Farm complacency, active husbandry with the surviving spouse exemption

 In Comment

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Tax planning for farmers wife

Farms are invariably run as family farming partnerships, often a husband and wife and their children. In a large number of cases the land is still held in the names of the parents and often, as is the way with farming, just in the name of the father. Sorry there is no sexism meant in this article – there is just a presentation of what happens in the farming world.

A large amount of work is often carried out to make sure that the farm operation will be IHT efficient, that there is active involvement, active husbandry, evidence of a farming operation etc. Very simple Wills are often produced whereby the husband leaves his wealth to his wife and vice versa. Statistics would show that it is often the husband who dies first.

Surviving spouse as first protection

In the situations mentioned above, a large number of farms inherited originally by the son have been passed to the wife without any tax problems due to the surviving spouse exemption. The first point is the lack of utilisation of Agricultural Property Relief (APR) and Business Property Relief (BPR) by using the surviving spouse exemption. The Deed of Variation (D of V) is one of the tax planning tools to be considered to protect APR and BPR. The problem then arises with regard to the farmer’s wife. Such a scenario might sound sexist but in the history of farming over the last century it has invariably been the case that farms are left to sons, that it is the husband who is the most involved in the farming and it is the husband who dies first.

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Currently UK farming is owned by an ageing population of farmers. Very few have passed the farm down to the next generation and the fact that when they die the farm is passed to their wife ‘free of tax’ through the surviving spouse exemption seems a very simple and straightforward move. However, a large number of advisers are now faced with the position that the wife has inherited or will inherit a farm that might then present inheritance tax problems for her.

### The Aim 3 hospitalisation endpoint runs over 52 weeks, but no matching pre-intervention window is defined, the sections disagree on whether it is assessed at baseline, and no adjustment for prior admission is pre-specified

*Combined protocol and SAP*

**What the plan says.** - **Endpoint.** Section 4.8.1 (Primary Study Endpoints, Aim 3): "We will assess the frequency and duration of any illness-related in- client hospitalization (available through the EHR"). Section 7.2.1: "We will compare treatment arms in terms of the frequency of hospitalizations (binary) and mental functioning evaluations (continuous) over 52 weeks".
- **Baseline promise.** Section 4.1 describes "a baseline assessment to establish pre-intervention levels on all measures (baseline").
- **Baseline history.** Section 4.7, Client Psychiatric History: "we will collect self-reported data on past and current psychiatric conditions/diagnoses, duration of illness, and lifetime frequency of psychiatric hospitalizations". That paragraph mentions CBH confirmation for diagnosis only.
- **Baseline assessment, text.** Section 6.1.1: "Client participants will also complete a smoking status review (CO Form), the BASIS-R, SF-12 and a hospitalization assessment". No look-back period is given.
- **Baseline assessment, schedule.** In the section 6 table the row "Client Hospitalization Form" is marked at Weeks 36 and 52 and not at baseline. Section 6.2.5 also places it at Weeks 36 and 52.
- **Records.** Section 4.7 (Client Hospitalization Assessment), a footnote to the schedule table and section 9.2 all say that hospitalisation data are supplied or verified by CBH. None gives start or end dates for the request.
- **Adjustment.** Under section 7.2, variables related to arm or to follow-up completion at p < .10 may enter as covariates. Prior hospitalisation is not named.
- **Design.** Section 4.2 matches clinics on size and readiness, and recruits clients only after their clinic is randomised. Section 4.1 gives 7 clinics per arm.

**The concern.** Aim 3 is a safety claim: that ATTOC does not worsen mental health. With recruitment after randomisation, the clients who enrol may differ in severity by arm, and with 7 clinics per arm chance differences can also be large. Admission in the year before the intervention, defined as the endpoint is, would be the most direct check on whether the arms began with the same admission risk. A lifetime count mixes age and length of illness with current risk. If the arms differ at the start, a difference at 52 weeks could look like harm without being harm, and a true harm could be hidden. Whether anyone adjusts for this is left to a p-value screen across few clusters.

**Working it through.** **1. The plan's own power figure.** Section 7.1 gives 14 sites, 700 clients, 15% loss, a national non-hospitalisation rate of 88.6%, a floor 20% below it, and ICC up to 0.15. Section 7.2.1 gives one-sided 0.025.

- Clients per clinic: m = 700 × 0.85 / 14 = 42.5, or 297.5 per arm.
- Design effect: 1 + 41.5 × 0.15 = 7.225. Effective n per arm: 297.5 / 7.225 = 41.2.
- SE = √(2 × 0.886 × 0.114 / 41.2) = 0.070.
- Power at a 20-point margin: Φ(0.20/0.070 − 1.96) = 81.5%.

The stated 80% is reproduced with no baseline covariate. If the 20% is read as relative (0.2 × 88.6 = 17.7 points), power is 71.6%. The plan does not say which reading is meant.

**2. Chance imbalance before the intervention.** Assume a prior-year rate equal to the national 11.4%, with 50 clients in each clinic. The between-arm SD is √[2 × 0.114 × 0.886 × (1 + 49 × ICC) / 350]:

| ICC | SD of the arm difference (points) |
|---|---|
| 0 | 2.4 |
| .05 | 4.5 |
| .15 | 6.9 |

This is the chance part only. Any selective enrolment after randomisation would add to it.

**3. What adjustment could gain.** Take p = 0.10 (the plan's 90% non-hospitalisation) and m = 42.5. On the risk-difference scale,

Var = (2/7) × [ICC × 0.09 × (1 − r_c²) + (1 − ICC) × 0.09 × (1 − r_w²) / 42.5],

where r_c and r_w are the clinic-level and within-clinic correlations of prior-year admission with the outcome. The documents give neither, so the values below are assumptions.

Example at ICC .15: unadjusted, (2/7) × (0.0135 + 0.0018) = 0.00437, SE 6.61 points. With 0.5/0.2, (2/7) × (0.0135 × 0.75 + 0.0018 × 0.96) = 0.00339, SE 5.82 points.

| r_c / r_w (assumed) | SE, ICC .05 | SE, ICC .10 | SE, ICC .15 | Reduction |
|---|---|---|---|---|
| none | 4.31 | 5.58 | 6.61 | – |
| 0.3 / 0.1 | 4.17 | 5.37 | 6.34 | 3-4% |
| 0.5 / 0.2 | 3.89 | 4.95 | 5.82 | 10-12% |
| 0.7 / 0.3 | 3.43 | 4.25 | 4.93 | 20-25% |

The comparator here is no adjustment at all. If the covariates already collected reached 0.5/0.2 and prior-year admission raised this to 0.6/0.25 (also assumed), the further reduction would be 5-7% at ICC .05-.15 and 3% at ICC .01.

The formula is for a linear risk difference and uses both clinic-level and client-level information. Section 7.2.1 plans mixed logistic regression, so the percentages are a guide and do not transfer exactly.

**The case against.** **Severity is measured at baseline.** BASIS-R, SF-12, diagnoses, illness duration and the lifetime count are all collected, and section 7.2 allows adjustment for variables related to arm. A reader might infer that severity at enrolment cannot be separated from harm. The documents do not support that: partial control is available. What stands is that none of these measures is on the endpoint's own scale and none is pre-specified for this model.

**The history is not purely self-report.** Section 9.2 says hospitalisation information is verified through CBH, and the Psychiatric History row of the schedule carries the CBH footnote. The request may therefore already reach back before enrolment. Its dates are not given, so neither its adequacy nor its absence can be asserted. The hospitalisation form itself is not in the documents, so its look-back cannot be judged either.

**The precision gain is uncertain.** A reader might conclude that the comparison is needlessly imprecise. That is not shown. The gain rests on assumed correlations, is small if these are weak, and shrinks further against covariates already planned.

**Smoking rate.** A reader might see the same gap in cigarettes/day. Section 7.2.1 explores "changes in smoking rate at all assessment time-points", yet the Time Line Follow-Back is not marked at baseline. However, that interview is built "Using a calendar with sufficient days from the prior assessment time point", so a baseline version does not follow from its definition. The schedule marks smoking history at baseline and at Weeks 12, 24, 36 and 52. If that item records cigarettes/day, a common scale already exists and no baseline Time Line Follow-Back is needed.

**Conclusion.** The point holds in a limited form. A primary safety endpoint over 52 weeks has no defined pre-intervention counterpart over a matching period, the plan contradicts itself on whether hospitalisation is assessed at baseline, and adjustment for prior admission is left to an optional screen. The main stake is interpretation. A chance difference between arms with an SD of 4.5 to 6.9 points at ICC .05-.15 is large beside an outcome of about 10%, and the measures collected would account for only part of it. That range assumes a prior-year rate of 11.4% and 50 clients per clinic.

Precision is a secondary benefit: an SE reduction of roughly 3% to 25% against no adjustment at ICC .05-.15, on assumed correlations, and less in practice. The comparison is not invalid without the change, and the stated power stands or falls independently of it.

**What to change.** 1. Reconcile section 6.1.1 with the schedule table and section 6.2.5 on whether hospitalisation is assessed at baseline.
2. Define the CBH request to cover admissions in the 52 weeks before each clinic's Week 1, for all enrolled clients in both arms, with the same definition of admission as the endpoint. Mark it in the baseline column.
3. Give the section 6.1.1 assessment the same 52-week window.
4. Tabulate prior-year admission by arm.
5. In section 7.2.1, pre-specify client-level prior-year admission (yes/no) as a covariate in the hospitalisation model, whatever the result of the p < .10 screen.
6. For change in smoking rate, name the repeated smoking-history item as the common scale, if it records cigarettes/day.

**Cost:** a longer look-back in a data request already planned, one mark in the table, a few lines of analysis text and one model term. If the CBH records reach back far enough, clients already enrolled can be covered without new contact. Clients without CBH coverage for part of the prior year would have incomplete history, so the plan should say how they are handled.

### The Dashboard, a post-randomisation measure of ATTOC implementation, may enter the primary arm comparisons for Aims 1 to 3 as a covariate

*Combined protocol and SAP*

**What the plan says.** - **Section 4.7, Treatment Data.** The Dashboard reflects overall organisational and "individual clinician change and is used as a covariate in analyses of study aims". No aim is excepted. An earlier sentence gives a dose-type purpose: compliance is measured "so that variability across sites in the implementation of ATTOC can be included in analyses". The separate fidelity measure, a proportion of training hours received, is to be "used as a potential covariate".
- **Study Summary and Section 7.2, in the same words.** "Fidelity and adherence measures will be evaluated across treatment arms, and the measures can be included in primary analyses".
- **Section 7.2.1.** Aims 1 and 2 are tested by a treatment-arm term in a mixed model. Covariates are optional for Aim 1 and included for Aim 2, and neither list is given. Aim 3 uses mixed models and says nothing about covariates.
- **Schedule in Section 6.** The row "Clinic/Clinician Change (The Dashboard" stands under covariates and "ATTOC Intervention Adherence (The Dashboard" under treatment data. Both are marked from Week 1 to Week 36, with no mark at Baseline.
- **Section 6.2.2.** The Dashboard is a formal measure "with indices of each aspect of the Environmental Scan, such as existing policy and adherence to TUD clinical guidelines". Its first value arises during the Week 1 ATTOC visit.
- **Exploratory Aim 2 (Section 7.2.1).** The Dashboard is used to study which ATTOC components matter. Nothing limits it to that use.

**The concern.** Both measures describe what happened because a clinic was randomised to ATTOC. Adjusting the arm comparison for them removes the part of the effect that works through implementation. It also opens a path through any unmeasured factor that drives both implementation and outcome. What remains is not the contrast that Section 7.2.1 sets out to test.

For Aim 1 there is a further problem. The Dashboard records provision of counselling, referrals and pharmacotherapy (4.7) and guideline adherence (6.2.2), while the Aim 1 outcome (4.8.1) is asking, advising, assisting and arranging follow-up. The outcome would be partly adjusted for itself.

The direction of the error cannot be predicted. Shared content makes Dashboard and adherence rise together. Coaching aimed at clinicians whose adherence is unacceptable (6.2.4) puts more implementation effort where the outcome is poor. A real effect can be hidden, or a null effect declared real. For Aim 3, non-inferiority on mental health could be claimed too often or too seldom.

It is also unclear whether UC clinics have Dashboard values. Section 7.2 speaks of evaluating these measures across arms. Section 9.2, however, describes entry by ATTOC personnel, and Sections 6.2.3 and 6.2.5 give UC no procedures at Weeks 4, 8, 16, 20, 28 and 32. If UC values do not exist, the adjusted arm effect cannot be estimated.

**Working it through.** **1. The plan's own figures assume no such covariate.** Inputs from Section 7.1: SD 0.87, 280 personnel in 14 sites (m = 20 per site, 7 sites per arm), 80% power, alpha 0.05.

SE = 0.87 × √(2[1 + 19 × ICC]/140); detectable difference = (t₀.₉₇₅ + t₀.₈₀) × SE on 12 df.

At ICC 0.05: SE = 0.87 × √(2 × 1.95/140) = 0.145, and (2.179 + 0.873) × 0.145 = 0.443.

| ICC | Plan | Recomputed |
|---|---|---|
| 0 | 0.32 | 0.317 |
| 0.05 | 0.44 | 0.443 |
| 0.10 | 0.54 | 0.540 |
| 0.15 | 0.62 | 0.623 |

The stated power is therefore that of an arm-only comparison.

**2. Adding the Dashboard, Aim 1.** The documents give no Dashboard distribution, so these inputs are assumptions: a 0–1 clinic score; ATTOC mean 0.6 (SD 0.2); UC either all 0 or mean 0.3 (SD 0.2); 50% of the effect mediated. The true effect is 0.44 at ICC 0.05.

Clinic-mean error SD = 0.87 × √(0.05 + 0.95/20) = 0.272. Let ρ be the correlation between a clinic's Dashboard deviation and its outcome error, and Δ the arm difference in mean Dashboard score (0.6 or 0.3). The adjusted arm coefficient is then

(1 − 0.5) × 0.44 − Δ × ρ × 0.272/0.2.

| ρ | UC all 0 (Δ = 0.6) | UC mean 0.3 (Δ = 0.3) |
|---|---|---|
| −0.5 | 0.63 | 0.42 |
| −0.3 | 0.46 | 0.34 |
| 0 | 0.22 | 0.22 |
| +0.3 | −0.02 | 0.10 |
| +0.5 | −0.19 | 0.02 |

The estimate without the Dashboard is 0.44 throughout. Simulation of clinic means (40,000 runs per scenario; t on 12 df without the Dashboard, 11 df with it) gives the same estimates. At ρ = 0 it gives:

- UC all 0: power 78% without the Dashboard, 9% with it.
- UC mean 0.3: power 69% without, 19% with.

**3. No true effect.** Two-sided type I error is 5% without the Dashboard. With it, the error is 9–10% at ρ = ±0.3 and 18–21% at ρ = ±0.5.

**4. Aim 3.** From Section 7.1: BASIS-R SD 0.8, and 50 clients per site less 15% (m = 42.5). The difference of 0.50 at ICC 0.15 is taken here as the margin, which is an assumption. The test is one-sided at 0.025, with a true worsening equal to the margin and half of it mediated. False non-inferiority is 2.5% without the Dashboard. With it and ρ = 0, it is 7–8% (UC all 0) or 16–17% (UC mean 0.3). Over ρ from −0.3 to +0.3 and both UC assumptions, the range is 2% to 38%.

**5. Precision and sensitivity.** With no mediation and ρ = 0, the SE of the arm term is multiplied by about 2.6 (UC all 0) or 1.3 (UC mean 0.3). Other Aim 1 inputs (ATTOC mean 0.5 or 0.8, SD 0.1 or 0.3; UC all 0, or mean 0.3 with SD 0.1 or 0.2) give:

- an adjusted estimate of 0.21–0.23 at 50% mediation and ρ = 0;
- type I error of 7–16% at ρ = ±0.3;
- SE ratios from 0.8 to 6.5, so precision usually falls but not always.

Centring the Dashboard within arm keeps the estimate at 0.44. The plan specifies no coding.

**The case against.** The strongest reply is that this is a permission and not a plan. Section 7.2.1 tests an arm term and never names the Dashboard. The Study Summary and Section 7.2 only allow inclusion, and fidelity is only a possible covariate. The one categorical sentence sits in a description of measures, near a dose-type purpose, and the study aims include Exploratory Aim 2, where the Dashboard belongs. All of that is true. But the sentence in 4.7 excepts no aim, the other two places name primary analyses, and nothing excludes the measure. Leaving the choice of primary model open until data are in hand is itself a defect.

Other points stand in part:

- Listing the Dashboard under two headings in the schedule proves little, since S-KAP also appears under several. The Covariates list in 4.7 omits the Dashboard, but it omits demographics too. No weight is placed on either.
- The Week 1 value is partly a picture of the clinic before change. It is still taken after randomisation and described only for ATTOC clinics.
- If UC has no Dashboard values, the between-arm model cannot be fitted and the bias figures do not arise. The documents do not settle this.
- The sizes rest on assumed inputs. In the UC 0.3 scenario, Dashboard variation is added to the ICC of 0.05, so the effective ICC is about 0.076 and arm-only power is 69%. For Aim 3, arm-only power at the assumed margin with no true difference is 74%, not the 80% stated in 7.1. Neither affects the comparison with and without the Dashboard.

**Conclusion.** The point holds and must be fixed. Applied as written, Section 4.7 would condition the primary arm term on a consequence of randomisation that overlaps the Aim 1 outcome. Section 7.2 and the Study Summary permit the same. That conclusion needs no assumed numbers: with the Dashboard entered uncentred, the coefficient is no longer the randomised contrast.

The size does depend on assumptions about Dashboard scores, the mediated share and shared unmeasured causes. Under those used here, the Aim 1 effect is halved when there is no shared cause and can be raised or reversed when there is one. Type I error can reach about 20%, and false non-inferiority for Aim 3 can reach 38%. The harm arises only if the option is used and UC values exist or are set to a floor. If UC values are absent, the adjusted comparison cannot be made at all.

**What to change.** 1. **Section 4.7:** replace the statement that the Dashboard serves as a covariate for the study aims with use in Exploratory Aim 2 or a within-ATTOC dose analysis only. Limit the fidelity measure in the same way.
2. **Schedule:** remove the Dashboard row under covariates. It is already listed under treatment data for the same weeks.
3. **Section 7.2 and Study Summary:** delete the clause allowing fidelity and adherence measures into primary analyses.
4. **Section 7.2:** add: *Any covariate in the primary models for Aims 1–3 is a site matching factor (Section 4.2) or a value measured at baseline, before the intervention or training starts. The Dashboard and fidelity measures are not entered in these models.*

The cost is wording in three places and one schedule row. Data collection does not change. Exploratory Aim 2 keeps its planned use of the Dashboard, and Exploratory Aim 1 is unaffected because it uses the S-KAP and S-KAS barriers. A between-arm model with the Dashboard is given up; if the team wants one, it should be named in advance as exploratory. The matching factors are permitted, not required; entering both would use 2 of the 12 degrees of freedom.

With the continual attack by HMRC on active involvement for BPR, the review of the last two years can highlight considerable problems. A lot of work has been put into making sure that “Farmer Giles” does achieve inheritance tax relief on the farm and also associated investment assets such as the cottages. It might prove more difficult for “Farmer Georgina” to prove the active involvement which HMRC are so insistent upon in BPR claims.

Review of all farming Wills

The practical tip is that all farming Wills should be reviewed. Perhaps that will expose an even larger problem – potential intestacy where there is no Will. The consideration to pass business assets to the next generation using BPR or APR on the first death should be given key consideration. Protection can be sought through the D of V so that assets that do achieve APR or BPR can be passed down and those assets that do not can be passed to the surviving spouse to take advantage of all the reliefs.

Complacency over the surviving spouse exemption

This is not just a potential problem, it is an actual problem. There are farming wives who have inherited the farm who would have difficulty in arguing active involvement and this situation should be reviewed now. If there is still time for a D of V then act now if there are concerns over whether active involvement can be proved for BPR and active husbandry for the APR needed for the farmhouse.

Many advisers seem to be focusing on aspects of farm tax planning such as the main farming spouse while overlooking the surviving spouse. It is essential to consider the basics of up-to-date Wills, with a look at the role of the spouse and farming to include timely use of the D of V and protection through the Partnership Agreement etc. If mistakes are made or opportunities overlooked the quantum of the tax penalty could be very significant with current farm values.

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